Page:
How to prepare for a job interview

Prepare, Prepare, Prepare! (Why preparation is vital)

I cannot stress the necessity of adequately preparing for a job interview enough. A candidate that knows little to nothing about the company or the position that they have applied for can be identified in a heartbeat, and the interviewers often feel that they are wasting their time.

Research the company – on the web and LinkedIn

Do your research and focus on the following:

  • it’s history;
  • performance in the market
  • it’s structures
  • it’s people
  • the markets where it is relevant in
  • the products it supplies
  • the service(s) it provides
  • it’s size
  • moreover, the mission statement.

Ask yourself, “Can I identify with this? Is there anything that I can add that will be of benefit?”

Do a LinkedIn search on the company, articles it has written, as well as the interviewer whom you will meet. This way you may be better prepared for the questions, “Why do you want to work for us, and what do you know about our company?”

Prepare for possible questions by roleplaying

Be prepared with an answer to the question, “Tell me a bit about yourself.” This is where you use character words such as ‘committed, loyal, and experienced.’ (Remember to use these only if they are true.) Also, keep as close as possible to the wording you have used in your ‘Personal Profile’ box in your resume.

When asked what your core skill is, keep it to the first listed skill on your resume. It is important to remember that your resume should be job specific and that you should at least read the resume through before you attend the interview,

What are the typical interview questions you must have answers to?

Strange how we are often caught off guard by expected questions. However, expecting a question and not preparing for it, can lead to making or breaking your interview.

Five questions you can expect at an interview

Here are the five questions regularly asked (expect variations of these questions):

1. Why are you here?

2. What can you bring to the company?

3. What kind of person are you?

4. Why are you different from all the other candidates – your point of difference?

5. Can I afford you? (It is not often spoken in such a direct manner, but could be hidden behind the question of what value you bring to the team.)

Go and think about your achievements (job specific), challenges you have faced in your career and how you have overcome it, where have you applied problem resolution skills, where you added value to situations – saving time and money.

Give consideration to the following questions when you draft your answers:

  • What initiative have I taken to solve a problem?
  • Have I developed something?
  • Have I identified a need for something in the company, designed a new program, finding a new product line?
  • Have I resolved a panic situation?
  • How have I dealt with a difficult person?
  • How have I dealt with the difficult situation?
  • Have I organised a major event?

Write down the answers to these questions. If you do not have a clue google possible answers and make it relevant to your situation.

Once you have written the answers down, ask someone to help you in roleplaying it. This way the situation will feel more familiar once you are there.

What to wear to an interview?

A company website could give you apparent indications on their dress code. If you still cannot gauge what the dress code is from the website, call their reception and ask if they have a specific dress code. If you cannot get a clear answer, smart casual is a good option. If you are a man, then keep a tie in your briefcase (already tied) that you can slip on if needed.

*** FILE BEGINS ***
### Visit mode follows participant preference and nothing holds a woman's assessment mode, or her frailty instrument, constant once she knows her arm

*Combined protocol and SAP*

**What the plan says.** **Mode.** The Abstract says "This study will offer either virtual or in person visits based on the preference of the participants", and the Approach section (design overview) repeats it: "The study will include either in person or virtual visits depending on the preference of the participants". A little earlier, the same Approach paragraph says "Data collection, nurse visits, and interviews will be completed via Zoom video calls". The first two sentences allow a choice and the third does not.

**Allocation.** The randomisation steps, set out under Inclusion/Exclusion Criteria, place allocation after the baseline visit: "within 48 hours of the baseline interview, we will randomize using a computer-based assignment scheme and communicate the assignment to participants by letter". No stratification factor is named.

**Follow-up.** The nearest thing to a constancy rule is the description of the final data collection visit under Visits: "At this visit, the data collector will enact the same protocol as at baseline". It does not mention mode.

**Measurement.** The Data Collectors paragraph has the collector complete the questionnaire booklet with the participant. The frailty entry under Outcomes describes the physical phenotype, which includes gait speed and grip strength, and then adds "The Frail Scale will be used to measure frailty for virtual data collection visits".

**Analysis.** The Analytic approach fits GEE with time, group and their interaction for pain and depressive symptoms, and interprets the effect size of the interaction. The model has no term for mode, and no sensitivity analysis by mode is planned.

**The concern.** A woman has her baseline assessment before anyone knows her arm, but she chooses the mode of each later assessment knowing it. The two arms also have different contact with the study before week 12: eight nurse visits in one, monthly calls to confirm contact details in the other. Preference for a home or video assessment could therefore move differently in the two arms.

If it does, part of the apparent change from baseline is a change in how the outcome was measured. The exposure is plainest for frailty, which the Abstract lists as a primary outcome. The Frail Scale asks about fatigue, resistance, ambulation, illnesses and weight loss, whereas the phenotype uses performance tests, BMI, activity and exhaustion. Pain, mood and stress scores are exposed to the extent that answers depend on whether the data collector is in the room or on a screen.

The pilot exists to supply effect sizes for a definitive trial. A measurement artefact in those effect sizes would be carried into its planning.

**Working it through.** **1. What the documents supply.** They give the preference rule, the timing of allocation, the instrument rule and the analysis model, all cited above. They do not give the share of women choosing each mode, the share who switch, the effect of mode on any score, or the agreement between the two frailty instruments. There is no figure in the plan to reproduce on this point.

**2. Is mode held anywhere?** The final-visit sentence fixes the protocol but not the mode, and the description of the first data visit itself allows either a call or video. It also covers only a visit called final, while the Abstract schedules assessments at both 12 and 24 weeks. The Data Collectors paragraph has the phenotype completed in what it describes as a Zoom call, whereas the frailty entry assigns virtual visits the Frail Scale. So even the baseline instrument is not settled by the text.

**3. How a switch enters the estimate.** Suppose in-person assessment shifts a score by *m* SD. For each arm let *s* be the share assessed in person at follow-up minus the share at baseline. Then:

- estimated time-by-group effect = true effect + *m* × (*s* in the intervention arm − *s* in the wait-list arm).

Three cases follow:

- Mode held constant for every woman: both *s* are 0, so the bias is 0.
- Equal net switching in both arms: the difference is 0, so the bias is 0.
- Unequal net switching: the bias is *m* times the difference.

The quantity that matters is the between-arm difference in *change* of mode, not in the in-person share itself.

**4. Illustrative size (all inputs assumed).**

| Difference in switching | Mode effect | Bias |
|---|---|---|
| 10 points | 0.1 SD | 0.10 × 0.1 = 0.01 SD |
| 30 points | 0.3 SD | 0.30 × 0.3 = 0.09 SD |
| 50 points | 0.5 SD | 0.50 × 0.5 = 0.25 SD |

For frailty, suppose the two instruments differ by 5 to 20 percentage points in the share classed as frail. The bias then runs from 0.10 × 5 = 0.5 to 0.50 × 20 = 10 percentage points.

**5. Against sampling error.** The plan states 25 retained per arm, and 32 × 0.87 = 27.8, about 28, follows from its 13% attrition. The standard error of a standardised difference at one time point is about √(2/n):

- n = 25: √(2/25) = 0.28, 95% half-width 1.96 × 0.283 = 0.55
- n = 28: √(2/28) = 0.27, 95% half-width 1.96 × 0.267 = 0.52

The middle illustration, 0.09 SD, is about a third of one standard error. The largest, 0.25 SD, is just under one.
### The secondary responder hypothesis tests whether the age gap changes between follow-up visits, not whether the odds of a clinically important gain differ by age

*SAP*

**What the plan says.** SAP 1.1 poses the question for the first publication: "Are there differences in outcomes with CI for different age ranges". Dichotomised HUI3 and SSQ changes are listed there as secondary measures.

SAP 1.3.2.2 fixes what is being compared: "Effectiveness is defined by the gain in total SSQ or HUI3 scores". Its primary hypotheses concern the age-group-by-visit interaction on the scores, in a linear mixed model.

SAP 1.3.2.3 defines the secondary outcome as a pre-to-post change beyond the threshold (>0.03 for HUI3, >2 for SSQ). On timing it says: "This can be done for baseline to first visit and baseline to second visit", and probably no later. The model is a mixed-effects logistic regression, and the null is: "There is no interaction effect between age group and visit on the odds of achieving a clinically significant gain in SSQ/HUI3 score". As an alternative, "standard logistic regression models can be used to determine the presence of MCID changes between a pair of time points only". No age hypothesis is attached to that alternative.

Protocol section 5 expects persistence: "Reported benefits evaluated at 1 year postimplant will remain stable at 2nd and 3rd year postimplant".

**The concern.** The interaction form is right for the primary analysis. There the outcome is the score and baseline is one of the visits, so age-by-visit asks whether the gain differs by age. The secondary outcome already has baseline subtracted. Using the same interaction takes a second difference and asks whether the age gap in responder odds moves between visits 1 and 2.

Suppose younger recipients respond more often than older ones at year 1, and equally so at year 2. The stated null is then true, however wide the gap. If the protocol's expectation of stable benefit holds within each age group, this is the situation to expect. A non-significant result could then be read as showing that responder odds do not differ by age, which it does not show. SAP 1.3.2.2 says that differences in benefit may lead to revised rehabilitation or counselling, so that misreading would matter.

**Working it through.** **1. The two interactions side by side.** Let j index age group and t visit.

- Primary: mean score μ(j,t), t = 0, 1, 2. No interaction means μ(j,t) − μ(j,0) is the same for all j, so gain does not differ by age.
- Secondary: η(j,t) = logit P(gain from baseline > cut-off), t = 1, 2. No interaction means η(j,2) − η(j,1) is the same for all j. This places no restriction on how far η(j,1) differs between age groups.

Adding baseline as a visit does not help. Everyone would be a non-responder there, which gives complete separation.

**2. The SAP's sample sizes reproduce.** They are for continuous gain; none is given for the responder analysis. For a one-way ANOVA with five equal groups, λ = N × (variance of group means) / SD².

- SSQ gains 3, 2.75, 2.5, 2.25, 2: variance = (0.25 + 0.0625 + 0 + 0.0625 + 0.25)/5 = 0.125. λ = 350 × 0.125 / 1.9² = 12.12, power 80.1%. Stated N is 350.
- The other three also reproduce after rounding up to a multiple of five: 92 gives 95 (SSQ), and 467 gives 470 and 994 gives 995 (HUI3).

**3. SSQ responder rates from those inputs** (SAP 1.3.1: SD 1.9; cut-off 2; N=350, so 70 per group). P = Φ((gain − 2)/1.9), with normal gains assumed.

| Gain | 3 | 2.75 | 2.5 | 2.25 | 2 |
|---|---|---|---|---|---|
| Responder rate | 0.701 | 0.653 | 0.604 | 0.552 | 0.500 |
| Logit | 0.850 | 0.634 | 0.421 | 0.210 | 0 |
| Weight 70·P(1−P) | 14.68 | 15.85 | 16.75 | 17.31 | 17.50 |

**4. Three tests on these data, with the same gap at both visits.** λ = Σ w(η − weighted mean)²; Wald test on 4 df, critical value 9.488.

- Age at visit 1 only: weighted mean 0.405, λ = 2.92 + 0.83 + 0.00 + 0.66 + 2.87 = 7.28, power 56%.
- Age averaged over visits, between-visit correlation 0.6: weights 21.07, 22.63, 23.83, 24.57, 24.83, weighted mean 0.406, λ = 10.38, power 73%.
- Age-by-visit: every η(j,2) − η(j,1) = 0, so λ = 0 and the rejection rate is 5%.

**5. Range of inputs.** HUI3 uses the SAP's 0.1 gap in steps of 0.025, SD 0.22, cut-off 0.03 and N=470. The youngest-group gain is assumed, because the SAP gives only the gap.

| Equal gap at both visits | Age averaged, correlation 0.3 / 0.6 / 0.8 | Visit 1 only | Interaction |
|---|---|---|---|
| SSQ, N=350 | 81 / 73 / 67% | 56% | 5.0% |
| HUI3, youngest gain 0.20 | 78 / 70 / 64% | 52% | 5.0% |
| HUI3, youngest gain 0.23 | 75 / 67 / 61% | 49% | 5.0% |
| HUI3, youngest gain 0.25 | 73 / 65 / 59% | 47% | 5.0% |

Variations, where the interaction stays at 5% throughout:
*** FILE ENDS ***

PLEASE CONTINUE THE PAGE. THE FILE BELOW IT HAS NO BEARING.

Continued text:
I have found that for finance/banking/professional roles – it will always be smart – suit and tie ∙

Other roles would require dress pants, dress shoes and a collar white or blue shirt. Fine stripes would be in order. For more creative types of jobs, a more bold collar shirt would be in order.

Remember, rather be overdressed than underdressed. (You can always dress down, but cannot necessarily dress up)

Clean your shoes, have a subtle underarm fragrance applied, no perfume, stick to dark clothing, and keep jewelry and makeup to a minimum.

Additional questions you could expect at an interview (always remember to explain why you say what you say)

  • Could you tell me a bit about yourself?
  • Why do you think you are the best person for this job?
  • Why are you interested working for this company?
  • What do you know about our company? ∙ Why are you interested in this job?
  • Why did you leave your last position?
  • What do you see as a strength?
  • What do you see as a weakness?
  • What is your best quality (why?)
  • Where do you see yourself in the next 3 – 5 years (“IN YOUR CHAIR” – is not a good answer!)
  • What have you been doing since your last job?
  • Can you work under pressure?
  • How do you handle difficult team members/managers/customers/situations?
  • Can you work overtime?
  • What would a harsh critic say about you?
  • How would you describe your personality?
  • What would your last boss say about you?
  • What did you like/dislike about your previous job?
  • What are your salary expectations?

We love to hear from our readers. If you could add anything to this list, please comment in the section below, or send us an email.

© Theresa Bosman and Chaleen Botha – All rights reserved

Contact Theresa Bosman from for a resume, cover letter and interview coaching. Should you need assistance in setting up your LinkedIn profile, please contact me. I also welcome you to connect with Theresa Bosman and me on LinkedIn. Follow our regular updates here on LinkedIn and Facebook. Send me a LinkedIn message or find my contact details here.


It is easy to make a booking with me for a personal Linkedin coaching session, by choosing a suitable time here.

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